An offbeat, casual, and unexpectedly cool affair, Fading Gigolo is an affectionate rom-com with unusual pleasures. John Turturro, jumping back and forth between unexpected intimacy and a highly New York sense of humor, gives us the story of Virgil the middle-aged male gigolo, and his lothario pimp Dan Bongo.
Rather, those are Turturro and Woody Allen’s professional names for their shaky new venture. Virgil is actually Fioravante, a kind, quiet, and gifted Brooklyn florist (metaphors ahoy!). Fioravante’s casual demeanor is the very definition of unassuming. The guy has a tall, strong, awkward frame and an incredibly warm smile. Fioravante is old pals with Murray (Allen), the failed proprietor of a boutique for rare books. Murray is broke, and has a much younger wife and four (hysterical) kids.
Murray’s got an idea. What if Fioravante prostituted himself to Murray’s dermatologist (Sharon Stone) for some much-needed income? Fioravante gets to try out a ménage a trois, and Murray gets to make ends meet. From this humble, and frankly illegal beginning, Murray and Fioravante become Virgil and Bongo.
It turns out that Fioravante’s an ace at being a gigolo. He’s a contemporary Don Juan and we totally believe it. Beneath the casual exterior, a strong, patient, soft-spoken romantic.
Virgil is smooth and caring. He’s something most men are not: receptive. He sees the dermatologist’s neuroses, but doesn’t exploit them. He puts on his routine for female clients not to dupe them, but to draw on his subtle wisdom in hopes of making them a little happier. He has misgivings about his newfound line of work, but can see the pleasurable perks for all parties. But don’t worry, amidst the romance, there are some decent riffs and goofs on mature sexuality here and there.
Eventually Virgil becomes involved with a Hasidic widower, Avigal (the gorgeous Vanessa Paradis). This is where the film really shows its willingness to vacillate between tones and stories. Fioravante doesn’t want to hurt this very sensitive woman. Yet Virgil, the lover, has a job, and sees a chance to make Avigal happy. The relationship becomes the catalyst for some fine romance. This arrangement opens up a zany screwball sub-plot about Murray getting in deep trouble with Hasidic Jews. Fading Gigolo wants it both ways, and sees that it can have it.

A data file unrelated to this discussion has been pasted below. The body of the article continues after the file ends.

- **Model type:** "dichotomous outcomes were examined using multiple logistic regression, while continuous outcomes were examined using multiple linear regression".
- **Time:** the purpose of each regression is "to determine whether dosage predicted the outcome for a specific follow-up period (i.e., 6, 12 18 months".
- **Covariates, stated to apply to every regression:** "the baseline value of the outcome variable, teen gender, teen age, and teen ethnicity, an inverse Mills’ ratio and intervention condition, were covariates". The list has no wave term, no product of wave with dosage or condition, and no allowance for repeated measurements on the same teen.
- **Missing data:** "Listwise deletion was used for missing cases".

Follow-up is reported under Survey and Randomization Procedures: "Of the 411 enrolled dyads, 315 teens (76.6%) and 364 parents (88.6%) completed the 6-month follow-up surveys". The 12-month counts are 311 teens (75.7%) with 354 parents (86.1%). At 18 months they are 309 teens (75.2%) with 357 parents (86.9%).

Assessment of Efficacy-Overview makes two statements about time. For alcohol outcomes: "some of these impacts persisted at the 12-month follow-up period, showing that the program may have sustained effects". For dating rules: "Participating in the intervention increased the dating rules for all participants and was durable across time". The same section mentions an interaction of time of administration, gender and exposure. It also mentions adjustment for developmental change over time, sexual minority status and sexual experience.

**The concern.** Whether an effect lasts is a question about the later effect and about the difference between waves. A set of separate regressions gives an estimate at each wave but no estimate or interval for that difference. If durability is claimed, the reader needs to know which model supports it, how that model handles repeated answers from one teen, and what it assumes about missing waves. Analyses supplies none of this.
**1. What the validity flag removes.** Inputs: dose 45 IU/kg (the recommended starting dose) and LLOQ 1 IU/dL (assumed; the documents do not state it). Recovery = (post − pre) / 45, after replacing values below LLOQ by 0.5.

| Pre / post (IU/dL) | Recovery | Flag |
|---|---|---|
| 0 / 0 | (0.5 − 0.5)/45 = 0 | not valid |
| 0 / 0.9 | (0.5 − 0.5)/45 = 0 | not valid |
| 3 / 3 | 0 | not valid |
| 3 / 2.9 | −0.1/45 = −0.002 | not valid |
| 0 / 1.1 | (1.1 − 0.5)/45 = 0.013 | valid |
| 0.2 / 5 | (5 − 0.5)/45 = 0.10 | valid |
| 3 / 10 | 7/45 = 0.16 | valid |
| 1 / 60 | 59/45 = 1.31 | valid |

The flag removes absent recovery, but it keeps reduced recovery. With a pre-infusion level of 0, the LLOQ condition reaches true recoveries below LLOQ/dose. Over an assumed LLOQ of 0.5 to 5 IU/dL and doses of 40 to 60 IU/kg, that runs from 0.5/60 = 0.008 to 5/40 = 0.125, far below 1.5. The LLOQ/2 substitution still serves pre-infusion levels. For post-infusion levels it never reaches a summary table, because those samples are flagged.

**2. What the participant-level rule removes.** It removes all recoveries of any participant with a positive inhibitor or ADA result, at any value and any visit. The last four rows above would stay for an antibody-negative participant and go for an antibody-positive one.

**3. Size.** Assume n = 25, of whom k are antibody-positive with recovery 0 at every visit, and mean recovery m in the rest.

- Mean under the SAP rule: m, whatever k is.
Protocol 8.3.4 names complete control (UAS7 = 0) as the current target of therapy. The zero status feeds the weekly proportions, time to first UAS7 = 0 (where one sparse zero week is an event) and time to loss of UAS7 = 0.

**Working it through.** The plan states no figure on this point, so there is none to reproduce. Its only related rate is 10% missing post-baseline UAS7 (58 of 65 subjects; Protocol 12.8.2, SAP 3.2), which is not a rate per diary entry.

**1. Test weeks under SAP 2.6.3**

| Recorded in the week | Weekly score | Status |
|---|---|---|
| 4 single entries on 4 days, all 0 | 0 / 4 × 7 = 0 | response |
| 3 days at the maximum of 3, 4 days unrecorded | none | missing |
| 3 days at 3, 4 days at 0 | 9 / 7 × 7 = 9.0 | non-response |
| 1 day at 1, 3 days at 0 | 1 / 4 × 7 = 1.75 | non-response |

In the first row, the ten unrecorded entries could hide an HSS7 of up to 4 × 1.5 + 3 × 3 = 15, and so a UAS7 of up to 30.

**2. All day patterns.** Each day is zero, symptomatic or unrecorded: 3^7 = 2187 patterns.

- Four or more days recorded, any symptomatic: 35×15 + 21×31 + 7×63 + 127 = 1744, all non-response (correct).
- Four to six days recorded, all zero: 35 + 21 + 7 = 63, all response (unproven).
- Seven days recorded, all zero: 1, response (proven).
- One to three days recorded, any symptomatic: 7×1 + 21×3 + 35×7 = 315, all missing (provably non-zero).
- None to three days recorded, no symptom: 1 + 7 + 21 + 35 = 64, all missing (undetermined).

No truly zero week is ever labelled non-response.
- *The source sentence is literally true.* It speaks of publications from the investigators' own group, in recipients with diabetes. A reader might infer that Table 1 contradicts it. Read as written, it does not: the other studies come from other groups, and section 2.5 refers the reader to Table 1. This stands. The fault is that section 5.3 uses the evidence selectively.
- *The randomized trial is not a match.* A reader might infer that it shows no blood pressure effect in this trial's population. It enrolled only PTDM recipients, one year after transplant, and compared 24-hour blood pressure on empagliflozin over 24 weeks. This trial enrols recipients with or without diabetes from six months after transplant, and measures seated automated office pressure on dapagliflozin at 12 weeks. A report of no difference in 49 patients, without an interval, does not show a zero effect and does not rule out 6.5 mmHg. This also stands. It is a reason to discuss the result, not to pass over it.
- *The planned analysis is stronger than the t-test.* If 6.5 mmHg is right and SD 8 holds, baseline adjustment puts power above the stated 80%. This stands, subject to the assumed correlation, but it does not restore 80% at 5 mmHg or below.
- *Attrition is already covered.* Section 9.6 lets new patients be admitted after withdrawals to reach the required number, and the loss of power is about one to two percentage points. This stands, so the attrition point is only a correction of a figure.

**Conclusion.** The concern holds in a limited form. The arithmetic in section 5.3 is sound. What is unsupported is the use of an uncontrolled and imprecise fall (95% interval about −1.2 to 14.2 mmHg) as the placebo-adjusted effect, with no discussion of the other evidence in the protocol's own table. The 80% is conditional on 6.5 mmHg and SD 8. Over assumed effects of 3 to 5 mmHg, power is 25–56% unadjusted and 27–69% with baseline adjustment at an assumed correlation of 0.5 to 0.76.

Turturro, directing his own script that benefited from Woody Allen’s contributions, creates a gold-toned, retro film. Fading Gigolo alternates between two kinds of stories really nicely. Half the time, Turturro presents a lovely series of Autumn romances in New York, with his Fioravante loving and embracing women in rustic parks, beautiful apartments, and on the handsomely diverse streets of New York City. At other times Turturro makes Fading Gigolo a screwy comedy of misunderstanding, ego, sexuality, and insecurity. Both angles work together.
Turturro’s not looking for revelations or huge laughs. He’s more interested in thoughtful human interactions and having an amiable sense of humor. It takes a minute to make sense of his tone shifts, but the film’s all the better for it. Turturro makes interesting choices, from his snazzy photography, to his jazzy soundtrack, to Woody Allen being goofily pushed around.
Also, can we talk about Woody Allen for a second? The guy is a 78-year old mainstay who can somehow keep nailing punchlines. Take this for instance:
“Are you on drugs?”
“Apart from my Zoloft, no!”
How dumb is that joke? In fact, Allen may have used it before, but Allen can just get it to work. Whether it’s a snappy line, a nervous encounter, a witty aside, or just Woody saying funny words, the guy’s still got something. “Dan Bongo” is a name that seems funnier than it probably is because of how excited Allen is to say it.
Yes, Liev Schrieber eats up scenery as a Satmar cop. Perhaps stereotypes are an issue when Jews become sensationalized, and Turturro is the consummate Italian lover. Maybe the stakes are a little too low, like Turturro is struggling to exude effortlessness. All those misgivings aside, Fading Gigolo mostly scores.